Analysis

Comparison of counting methods and counts of wells and boli Aerial and ground counts of wells were compared from the 35 km of the river where both a total ground count and an aerial count were carried out. This was performed in order to evaluate if the two counting methods gave identical results. The positions separating each counting section were not identical between the ground and air count as the flight path had to be kept adjacent to the river in order to have full view. Further, the aerial counting sections had to be specified in time units compared with distance on ground. However, corresponding positions between aerial and ground counts, separated by <50 m, occurred every 3­4 km. The results from the total ground count and the aerial count of wells where compared between such seven larger sections. The number of boli and wells counted in each 500-m section was compared between the subsection and total ground count to evaluate how the subsection count reflected the total number of boli and wells in the river. The comparison between aerial and ground count and total and subsection ground counts was an evaluation of counting methods on the same sections of river hence the relation was expected to be linear and the comparison was carried out by regressing aerial count against ground counts and total count against subsection count. The

Aerial count A total count of wells was carried out from the air using a Cessna 185. The flight path was kept approximately 50 m adjacent to the river, giving the observer full view of the river. The count were recorded every 15 s. corresponding to approximately 700 m of river. The positions separating the counting sections were taken automatically with the flight GPS. A total of 35 km of the river were covered by air corresponding to the 35-km where both total and subsection counts were carried out (Fig. 2).

Fig 2 The sections of the river where different types of counts were carried out

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counts of boli and wells were compared within each 500-m section of the 10-m subsection count using Spearman rank correlation.

Elephant observations versus well and dung counts Only the 10-m subsection count of wells and dung boli were obtained from within the reserves. The number and density of elephants were therefore compared with the 10-m subsection count of wells and dung boli along the 20 km of the river within the reserve boundaries where elephant observations were available. The total number of all elephant observations within a specified area during the 7 weeks from the river dry out until the count was used as a measure of elephant density. The number of different individuals observed during the 7 weeks was used as a measure of number of elephants. We tried out three different spatial methods of relating the elephant observations to the number of wells and dung boli to evaluate at which spatial resolution a close relationship between the number of wells or dung boli and the relative density of elephants would potentially emerge and to evaluate if the density of elephants also reflected the number of different individuals.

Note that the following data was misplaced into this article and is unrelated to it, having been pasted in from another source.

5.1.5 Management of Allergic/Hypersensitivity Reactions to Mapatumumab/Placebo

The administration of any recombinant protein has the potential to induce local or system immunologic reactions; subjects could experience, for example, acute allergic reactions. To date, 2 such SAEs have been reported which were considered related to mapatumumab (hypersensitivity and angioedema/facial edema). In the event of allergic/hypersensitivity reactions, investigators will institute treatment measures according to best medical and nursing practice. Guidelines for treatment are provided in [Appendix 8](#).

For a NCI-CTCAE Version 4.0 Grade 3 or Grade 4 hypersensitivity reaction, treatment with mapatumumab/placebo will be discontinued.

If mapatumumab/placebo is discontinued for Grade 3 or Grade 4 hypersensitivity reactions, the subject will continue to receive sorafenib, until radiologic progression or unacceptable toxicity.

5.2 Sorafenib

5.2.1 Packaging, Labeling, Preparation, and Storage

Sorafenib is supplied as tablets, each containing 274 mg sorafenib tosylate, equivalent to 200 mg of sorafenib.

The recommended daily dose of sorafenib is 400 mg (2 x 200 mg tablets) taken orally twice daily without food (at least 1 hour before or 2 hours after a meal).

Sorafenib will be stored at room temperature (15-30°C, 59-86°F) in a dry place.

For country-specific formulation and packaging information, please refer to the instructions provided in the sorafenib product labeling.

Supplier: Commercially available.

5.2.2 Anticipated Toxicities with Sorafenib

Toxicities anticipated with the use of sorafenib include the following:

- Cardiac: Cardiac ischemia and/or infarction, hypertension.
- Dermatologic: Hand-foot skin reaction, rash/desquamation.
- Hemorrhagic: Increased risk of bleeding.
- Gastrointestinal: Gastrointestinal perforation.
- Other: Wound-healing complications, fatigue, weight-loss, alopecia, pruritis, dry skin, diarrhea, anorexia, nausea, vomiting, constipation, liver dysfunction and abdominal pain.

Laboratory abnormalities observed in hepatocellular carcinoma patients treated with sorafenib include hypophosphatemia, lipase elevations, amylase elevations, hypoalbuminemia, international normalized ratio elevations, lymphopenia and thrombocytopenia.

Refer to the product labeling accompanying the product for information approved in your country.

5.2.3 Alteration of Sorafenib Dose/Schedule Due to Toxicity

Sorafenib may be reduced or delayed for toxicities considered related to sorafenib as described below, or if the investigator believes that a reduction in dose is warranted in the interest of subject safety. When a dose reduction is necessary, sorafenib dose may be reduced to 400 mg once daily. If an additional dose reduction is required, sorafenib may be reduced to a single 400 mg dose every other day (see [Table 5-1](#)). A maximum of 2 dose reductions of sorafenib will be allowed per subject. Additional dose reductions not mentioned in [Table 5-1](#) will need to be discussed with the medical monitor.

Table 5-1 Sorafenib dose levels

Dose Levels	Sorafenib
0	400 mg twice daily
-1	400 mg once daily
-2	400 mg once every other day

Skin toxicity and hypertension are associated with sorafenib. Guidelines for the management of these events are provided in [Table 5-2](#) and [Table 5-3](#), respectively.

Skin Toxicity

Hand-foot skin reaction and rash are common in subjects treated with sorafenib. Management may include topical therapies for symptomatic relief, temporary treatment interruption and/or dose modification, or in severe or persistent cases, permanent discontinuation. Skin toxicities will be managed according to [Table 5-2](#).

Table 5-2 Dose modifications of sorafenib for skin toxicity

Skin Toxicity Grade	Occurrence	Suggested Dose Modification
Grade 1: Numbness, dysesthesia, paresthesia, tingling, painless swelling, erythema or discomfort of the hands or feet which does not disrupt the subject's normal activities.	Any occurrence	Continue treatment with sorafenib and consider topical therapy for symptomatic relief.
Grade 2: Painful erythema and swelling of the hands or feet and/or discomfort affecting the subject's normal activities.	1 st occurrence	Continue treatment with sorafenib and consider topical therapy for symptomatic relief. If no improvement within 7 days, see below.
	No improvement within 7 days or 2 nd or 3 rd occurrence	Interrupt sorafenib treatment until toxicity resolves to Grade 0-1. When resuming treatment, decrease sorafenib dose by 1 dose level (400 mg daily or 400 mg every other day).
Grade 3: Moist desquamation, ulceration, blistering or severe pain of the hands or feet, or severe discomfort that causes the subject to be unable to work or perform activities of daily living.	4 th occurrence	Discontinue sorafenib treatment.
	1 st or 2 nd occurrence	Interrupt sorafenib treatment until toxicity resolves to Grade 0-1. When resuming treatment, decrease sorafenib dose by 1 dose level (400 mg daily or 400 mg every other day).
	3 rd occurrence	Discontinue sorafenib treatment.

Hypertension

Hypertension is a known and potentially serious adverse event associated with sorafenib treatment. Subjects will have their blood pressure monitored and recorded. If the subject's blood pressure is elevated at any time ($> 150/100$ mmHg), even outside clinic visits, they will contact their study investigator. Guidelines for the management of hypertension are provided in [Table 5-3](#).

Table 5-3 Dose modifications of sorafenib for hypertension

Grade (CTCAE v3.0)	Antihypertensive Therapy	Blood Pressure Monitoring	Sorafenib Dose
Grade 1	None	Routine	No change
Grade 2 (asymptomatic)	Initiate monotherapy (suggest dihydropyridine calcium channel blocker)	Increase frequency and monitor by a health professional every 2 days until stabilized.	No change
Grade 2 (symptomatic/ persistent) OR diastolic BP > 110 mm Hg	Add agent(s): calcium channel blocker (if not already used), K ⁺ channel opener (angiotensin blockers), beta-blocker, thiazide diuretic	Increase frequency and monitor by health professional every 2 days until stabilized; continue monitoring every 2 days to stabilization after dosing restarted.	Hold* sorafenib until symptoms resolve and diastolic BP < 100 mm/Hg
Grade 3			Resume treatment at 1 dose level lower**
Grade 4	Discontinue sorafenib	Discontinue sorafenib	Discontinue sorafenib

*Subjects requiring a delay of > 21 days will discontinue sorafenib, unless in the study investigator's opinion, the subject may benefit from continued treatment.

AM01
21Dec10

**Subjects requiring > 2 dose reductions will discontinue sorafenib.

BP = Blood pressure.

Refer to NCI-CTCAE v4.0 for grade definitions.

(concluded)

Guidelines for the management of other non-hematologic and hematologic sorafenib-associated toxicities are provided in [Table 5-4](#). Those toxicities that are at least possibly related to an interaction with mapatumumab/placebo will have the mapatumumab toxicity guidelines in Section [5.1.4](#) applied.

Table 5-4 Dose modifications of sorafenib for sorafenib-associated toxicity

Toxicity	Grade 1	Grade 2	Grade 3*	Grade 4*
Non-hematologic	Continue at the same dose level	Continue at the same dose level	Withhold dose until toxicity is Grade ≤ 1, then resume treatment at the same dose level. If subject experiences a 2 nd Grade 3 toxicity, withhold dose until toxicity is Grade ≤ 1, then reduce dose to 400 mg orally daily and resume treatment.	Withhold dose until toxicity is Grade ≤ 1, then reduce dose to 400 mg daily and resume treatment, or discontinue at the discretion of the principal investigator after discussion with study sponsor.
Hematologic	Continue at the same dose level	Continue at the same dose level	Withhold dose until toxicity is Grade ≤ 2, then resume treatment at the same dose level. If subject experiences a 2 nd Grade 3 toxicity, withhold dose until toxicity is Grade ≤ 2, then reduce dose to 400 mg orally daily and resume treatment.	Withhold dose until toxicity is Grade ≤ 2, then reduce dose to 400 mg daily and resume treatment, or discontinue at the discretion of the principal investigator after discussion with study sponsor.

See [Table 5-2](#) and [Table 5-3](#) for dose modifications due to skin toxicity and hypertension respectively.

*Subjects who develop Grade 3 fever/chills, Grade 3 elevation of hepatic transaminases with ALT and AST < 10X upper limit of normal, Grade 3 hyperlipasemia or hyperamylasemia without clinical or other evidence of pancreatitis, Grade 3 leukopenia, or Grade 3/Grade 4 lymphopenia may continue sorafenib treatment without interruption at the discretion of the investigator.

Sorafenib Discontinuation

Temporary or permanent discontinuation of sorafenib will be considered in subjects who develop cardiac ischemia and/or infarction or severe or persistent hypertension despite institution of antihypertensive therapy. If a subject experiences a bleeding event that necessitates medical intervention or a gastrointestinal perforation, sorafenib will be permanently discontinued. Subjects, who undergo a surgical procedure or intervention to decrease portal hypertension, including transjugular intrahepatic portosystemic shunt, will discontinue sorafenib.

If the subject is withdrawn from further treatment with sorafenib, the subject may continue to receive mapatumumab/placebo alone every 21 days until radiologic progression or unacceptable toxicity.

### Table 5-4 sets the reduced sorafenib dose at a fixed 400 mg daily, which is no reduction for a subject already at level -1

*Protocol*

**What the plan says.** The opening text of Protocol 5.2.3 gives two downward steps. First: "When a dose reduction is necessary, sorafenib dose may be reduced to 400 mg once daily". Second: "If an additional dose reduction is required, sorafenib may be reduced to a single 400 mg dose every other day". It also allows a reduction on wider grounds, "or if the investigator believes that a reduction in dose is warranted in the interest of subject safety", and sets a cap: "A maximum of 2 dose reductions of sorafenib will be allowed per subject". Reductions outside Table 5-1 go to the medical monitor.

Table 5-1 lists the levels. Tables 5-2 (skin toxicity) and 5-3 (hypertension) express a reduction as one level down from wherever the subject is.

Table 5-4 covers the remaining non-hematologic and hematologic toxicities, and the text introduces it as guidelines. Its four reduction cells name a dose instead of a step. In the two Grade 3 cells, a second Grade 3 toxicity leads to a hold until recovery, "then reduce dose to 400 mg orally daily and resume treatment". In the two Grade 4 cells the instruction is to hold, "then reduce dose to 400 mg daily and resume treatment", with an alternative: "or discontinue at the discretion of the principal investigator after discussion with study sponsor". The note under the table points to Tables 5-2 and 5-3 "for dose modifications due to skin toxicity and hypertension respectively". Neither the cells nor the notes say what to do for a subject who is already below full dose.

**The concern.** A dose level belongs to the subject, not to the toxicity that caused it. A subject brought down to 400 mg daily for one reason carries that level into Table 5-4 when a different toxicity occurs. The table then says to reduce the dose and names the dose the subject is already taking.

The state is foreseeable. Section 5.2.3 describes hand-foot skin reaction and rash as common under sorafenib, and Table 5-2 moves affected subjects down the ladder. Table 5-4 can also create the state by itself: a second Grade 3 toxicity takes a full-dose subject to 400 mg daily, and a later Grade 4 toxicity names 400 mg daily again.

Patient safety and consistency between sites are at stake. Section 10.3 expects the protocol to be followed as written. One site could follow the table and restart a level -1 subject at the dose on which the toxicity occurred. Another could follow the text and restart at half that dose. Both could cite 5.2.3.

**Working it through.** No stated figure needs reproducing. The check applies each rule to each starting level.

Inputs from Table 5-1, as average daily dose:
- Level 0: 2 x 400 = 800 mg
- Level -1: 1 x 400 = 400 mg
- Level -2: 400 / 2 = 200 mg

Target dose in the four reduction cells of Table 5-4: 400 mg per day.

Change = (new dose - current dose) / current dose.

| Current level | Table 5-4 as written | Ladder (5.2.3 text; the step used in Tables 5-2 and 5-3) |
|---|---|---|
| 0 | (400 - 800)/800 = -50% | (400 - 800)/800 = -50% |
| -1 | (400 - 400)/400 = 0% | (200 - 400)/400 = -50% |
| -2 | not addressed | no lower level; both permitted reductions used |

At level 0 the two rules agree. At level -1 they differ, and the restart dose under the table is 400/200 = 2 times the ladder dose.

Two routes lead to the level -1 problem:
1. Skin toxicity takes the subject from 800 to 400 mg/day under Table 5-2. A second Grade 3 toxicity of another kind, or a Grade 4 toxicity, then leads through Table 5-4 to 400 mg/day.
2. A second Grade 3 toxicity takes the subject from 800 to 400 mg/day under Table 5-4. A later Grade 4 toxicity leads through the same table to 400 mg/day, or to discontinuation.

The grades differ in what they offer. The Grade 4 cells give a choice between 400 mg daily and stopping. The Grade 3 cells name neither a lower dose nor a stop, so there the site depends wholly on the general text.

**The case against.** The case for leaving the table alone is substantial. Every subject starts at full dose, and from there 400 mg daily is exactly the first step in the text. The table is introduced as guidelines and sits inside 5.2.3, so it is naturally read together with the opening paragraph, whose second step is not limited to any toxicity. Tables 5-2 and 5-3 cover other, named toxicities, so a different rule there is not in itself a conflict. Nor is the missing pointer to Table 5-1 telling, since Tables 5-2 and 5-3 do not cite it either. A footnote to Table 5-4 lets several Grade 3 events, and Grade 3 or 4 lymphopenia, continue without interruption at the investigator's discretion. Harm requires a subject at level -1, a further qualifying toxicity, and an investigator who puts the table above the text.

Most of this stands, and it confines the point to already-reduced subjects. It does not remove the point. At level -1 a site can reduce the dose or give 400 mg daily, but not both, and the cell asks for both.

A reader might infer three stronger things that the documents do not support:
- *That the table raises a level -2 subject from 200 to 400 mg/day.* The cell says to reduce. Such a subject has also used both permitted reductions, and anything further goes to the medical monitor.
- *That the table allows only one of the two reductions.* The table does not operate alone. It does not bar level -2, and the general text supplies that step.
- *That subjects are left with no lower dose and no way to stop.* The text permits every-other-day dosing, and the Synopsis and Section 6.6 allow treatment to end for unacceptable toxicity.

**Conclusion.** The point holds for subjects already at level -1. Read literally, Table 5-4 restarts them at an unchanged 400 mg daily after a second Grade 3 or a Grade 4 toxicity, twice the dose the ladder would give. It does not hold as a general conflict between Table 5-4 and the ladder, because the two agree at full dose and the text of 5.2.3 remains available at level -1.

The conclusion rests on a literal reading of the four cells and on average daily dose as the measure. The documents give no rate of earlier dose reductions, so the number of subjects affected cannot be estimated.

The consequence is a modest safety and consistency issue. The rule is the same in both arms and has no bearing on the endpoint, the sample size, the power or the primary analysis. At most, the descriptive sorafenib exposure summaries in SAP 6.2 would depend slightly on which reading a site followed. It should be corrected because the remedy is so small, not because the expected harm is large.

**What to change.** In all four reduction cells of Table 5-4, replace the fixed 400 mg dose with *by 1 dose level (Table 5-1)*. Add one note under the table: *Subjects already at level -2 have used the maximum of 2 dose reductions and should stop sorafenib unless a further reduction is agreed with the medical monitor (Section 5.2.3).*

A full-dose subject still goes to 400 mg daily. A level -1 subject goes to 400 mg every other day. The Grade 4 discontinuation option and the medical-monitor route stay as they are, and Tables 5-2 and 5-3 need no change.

2 The numbers of wells and dung were summed up for non-overlapping sections of 4 · 500 m (2 km of river) and related to number of elephant observations between the longitudes of the section borders and approximately 8 km on either side of the river, corresponding to the area covered by the monitoring programme (Fig. 1b). The grouping of observations using longitudes could be justified as this part of the river runs almost straight from west to east making the sections non-overlapping. 3 Same as method 2 except the sections were doubled to 8 · 500 m (4 km of river). The relation between the relative density of elephants and number of different elephants as well as the relations between relative density of elephants and the number of dung boli and wells could not be assumed to be linear and was compared using spearman rank correlations. The shape of the relation was evaluated by comparing the correlations of both linear and nonlinear trend lines. These trend lines were forced through origin, as zero elephants would be expected to correspond to no wells or dung boli.

Results

In Fig. 2, a map of the area indicating the different types of counts carried out are shown. Large differences in the number of wells and boli were observed along the 55 km of river both between general areas and between subsequent counting sections (Fig. 3). This indicates general differences in elephant densities and specific points used for drinking along the river. Aerial counts of wells were hard to obtain when densities exceeded approximately 150 wells per 500-m river. This prevented aerial counting of the 20-km of river inside